Action Fraud received over 350 reports in 2021 about scam websites selling e-scooters.
Victims have reported buying e-scooters online only for the e-scooter to not be delivered. By this point, they’re unable to contact the company as the website they made the purchase from has been closed down by its owners. Victims have reported losing over £145,000 to this type of online shopping fraud.
Action Fraud has also received reports of individual sellers offering e-scooters via online marketplaces and social media platforms and failing to deliver them once payment has been made.
We would like to remind the public that whilst the sale of e-scooters is legal, private e-scooters cannot be used in public places or on public roads. They should only be used on private land with the landowner’s permission. Those who disregard the law could face fines, seizure of their e-scooter, and points on their driving licence.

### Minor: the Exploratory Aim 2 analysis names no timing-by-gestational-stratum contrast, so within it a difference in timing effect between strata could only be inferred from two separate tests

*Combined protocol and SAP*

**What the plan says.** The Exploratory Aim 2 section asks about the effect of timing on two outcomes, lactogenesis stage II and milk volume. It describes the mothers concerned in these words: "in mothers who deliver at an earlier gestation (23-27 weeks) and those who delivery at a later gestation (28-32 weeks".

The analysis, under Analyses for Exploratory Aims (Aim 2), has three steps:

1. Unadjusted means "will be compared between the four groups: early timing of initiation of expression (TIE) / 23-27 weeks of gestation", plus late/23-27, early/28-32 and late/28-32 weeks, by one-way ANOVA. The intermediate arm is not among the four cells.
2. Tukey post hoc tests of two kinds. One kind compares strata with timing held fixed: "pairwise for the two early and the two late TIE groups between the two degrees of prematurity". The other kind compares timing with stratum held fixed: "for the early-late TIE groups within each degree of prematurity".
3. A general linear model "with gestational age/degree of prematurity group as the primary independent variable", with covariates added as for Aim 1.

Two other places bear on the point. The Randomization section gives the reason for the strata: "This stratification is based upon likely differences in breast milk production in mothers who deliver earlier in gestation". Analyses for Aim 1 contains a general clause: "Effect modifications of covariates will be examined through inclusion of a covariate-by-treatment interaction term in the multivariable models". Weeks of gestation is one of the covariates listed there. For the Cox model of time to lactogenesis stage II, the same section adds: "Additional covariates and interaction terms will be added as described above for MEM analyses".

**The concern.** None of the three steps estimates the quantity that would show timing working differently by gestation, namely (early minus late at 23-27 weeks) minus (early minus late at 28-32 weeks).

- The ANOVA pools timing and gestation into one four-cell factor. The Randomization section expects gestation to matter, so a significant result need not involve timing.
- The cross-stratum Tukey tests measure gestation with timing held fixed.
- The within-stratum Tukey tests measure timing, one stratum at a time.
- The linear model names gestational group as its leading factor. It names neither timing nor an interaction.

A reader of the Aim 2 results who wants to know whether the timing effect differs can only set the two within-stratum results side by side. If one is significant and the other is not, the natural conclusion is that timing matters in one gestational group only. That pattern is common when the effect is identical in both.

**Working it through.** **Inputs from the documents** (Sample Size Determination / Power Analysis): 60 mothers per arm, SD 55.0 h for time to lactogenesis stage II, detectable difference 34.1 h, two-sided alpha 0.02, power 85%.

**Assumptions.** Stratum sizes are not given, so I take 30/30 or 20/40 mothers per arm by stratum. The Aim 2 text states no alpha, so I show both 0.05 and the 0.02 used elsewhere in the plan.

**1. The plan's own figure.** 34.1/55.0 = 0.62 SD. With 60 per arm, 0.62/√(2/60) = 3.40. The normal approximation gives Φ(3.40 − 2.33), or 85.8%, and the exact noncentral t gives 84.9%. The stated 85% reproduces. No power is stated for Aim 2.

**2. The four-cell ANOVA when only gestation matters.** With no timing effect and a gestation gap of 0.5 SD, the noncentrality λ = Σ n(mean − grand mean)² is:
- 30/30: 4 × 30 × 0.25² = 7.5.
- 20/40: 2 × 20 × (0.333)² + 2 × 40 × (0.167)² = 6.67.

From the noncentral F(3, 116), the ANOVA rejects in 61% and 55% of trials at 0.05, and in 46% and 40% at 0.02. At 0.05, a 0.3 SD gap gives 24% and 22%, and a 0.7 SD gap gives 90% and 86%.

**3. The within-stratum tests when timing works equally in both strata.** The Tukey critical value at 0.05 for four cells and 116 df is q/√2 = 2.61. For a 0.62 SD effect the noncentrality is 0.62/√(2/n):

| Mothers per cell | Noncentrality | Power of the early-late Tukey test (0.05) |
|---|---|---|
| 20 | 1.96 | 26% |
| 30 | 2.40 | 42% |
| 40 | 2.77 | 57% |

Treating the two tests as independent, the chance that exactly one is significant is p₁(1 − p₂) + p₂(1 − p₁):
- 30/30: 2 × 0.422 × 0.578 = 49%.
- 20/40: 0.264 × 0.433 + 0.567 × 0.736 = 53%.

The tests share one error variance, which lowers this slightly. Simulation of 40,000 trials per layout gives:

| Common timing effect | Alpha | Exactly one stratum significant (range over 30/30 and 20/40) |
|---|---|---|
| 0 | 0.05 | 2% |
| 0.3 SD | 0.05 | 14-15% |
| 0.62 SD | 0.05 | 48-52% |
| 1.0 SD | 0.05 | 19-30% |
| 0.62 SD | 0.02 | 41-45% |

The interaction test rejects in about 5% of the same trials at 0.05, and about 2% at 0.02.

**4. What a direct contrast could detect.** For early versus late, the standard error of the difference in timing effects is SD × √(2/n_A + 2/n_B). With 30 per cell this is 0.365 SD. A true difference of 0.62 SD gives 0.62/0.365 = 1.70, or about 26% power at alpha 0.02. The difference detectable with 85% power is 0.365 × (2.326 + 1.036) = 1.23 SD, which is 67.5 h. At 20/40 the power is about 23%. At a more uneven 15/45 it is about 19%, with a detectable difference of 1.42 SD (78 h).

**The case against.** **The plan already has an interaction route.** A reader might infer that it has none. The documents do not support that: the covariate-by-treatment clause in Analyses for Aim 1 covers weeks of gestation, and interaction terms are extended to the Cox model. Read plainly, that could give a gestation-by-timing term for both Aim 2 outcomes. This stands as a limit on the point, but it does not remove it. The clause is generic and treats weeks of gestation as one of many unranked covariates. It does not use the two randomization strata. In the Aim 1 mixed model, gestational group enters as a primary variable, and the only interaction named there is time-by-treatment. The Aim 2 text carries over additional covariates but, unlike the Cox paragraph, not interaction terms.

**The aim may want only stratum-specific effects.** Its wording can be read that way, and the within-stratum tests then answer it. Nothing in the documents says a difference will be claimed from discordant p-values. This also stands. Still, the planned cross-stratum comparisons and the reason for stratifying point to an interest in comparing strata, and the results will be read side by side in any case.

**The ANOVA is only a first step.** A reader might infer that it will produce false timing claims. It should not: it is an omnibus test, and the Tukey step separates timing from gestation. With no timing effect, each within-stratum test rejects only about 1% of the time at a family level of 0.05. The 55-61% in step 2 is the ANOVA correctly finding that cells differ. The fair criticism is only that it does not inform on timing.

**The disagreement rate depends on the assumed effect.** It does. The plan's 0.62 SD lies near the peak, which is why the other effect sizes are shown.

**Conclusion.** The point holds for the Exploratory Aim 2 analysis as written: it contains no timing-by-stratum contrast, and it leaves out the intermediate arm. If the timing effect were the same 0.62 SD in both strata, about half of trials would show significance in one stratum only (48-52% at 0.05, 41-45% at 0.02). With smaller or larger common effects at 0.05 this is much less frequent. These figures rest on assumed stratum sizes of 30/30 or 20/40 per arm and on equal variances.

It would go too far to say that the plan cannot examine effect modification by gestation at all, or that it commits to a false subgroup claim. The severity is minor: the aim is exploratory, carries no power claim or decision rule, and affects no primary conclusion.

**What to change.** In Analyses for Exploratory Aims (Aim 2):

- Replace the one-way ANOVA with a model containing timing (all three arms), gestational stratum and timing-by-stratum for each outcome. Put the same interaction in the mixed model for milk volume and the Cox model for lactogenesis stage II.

What you need to do
- When it's time to pay for your items, use a credit card if you have one. Most major credit card providers protect online purchases. You can also use online payment providers such as PayPal.
- If you’re unsure about the legitimacy of a product listing, arrange to meet the seller in person to inspect the item yourself. We recommend that you meet during the day in a busy, public location like a coffee shop.
- Be cautious if a seller asks you for details that are not required for your purchase, such as your mother’s maiden name or the name of your primary school.
- If you have visited a website you think is trying to scam you, report it to the National Cyber Security Centre: Report a suspicious website - NCSC.GOV.UK
- If you've lost money to an online shopping scam, tell your bank and report it as a crime to Action Fraud (for England, Wales and Northern Ireland) or Police Scotland (for Scotland).